About the SA Blog Network



The art of science and the science of art.
Symbiartic HomeAboutContact

The Three Little Pigs Never Thought of This Building Material

The views expressed are those of the author and are not necessarily those of Scientific American.

Email   PrintPrint

Bricks, sticks, and hay are decidedly pedestrian building materials in comparison to a new building that just opened to the public last Thursday in Hamburg, Germany. Ambitious architects have built an apartment covered in a thin layer of living, breathing algae.

An architectural rendering of the BIQ building. Image © Arup Deutschland

BIQ - The World's first SolarLeaf-Building in Hamburg, Germany with 200 square meters of algae-filled bioreactive panels that supply the building with all of its energy needs. Photo © Colt International, Arup Deutschland, SSC GmbH

The building, known as BIQ (for Bio Intelligent Quotient), meets the extremely stringent passive-house standards of energy efficiency set by the International Passive House Association in part by covering the facade with 200 square meters of algae-filled bioreactors. The bioreactors act as a giant algae farm; they insulate against temperature extremes while generating populations of algae that will ultimately be fermented and turned into electricity for the building. Green architecture just got greener.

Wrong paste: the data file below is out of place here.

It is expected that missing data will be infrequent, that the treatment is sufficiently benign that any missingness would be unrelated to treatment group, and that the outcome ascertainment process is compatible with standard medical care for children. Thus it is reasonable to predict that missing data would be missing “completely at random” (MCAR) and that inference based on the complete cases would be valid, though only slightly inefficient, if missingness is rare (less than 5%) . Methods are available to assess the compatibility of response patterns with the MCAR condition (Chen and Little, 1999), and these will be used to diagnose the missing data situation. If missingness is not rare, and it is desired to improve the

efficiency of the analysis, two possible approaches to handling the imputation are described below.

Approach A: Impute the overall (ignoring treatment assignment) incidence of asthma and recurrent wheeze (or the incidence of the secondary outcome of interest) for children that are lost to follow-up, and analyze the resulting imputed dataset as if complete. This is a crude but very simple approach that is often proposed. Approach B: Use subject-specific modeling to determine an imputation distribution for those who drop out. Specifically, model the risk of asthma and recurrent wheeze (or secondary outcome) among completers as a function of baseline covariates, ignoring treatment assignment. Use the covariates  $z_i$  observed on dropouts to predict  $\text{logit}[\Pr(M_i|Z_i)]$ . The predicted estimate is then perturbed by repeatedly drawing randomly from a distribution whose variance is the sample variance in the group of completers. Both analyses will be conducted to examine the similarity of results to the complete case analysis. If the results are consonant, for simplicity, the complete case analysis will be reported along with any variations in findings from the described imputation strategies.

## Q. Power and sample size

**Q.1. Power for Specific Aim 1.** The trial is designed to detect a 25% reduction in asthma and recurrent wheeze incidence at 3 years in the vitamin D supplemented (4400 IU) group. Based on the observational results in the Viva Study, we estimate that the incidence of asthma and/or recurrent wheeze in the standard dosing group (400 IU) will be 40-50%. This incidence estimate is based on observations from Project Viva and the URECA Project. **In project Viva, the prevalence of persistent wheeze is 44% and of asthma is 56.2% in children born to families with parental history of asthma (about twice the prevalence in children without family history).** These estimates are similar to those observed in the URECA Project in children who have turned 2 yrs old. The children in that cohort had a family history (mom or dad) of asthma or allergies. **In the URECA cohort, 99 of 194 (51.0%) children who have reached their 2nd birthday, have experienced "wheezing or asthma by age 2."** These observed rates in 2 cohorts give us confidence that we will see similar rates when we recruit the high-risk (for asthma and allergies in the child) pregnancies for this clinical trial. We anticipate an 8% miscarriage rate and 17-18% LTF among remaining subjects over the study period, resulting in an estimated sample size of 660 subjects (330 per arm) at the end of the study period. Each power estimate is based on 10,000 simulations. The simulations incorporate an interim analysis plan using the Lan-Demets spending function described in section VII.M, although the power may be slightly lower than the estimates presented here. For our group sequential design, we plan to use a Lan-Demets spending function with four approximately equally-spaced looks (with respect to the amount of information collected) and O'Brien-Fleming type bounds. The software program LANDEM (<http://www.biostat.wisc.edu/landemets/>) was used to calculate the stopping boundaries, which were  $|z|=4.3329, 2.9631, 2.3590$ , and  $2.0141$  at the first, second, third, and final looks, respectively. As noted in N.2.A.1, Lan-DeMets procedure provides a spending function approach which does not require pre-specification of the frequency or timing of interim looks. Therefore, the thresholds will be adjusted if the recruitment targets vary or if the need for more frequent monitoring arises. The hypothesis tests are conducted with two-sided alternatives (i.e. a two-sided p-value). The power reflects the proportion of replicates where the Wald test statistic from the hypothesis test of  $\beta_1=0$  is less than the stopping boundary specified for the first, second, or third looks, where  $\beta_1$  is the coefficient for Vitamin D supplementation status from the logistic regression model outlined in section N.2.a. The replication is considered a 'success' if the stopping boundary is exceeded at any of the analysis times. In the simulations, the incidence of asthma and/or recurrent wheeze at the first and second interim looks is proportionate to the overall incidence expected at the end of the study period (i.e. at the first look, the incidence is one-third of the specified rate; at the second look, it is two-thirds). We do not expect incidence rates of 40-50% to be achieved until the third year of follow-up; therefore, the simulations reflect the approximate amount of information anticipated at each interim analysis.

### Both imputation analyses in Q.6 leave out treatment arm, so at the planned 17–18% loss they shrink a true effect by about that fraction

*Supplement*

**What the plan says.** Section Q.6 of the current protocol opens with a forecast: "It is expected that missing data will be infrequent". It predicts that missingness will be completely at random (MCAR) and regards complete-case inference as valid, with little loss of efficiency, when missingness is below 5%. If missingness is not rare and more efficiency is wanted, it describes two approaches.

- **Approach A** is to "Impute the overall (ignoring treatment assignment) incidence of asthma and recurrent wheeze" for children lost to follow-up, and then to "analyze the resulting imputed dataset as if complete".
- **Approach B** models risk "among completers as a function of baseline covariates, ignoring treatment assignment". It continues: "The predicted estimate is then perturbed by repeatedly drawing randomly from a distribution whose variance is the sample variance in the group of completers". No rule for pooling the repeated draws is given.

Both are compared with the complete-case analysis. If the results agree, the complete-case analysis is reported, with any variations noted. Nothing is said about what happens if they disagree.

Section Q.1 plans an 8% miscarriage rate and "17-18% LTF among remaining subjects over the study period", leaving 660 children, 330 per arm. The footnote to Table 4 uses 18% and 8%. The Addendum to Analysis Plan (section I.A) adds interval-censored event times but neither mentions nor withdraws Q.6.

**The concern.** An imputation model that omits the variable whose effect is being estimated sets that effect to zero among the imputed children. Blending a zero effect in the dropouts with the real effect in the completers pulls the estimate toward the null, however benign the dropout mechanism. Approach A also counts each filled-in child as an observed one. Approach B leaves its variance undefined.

A working prototype of the SolarLeaf Facade System with thriving microalgae. Photo © SSC GmbH

Bubbles rising in the SolarLeaf Louvers keep the algae from settling (and rotting) while adding a certain... je ne sais... lava-lamp-charm? Photo © Colt International, Arup Deutschland, SSC GmbH

Check out more green buildings here.

Kalliopi Monoyios About the Author: Kalliopi Monoyios is an independent science illustrator. She has illustrated several popular science books including Neil Shubin's Your Inner Fish and The Universe Within, and Jerry Coyne's Why Evolution is True. Find her at Follow on Twitter @symbiartic.

The views expressed are those of the author and are not necessarily those of Scientific American.

Rights & Permissions

Comments 3 Comments

Add Comment
  1. 1. alan6302 9:25 pm 04/29/2013

    Chlorella would make more $

    Link to this
  2. 2. jerryd 3:38 pm 04/30/2013

    Sorry but not going to be worth doing especially that very expensive way.

    They can’t even make it work in big plastic bags how will it in these expensive, little reactors?

    Link to this
  3. 3. 'RikS 10:44 pm 05/3/2013

    Does not seem so passive.

    Link to this

Add a Comment
You must sign in or register as a member to submit a comment.

More from Scientific American

Scientific American Holiday Sale

Scientific American Mind Digital

Get 6 bi-monthly digital issues
+ 1yr of archive access for just $9.99

Hurry this offer ends soon! >


Email this Article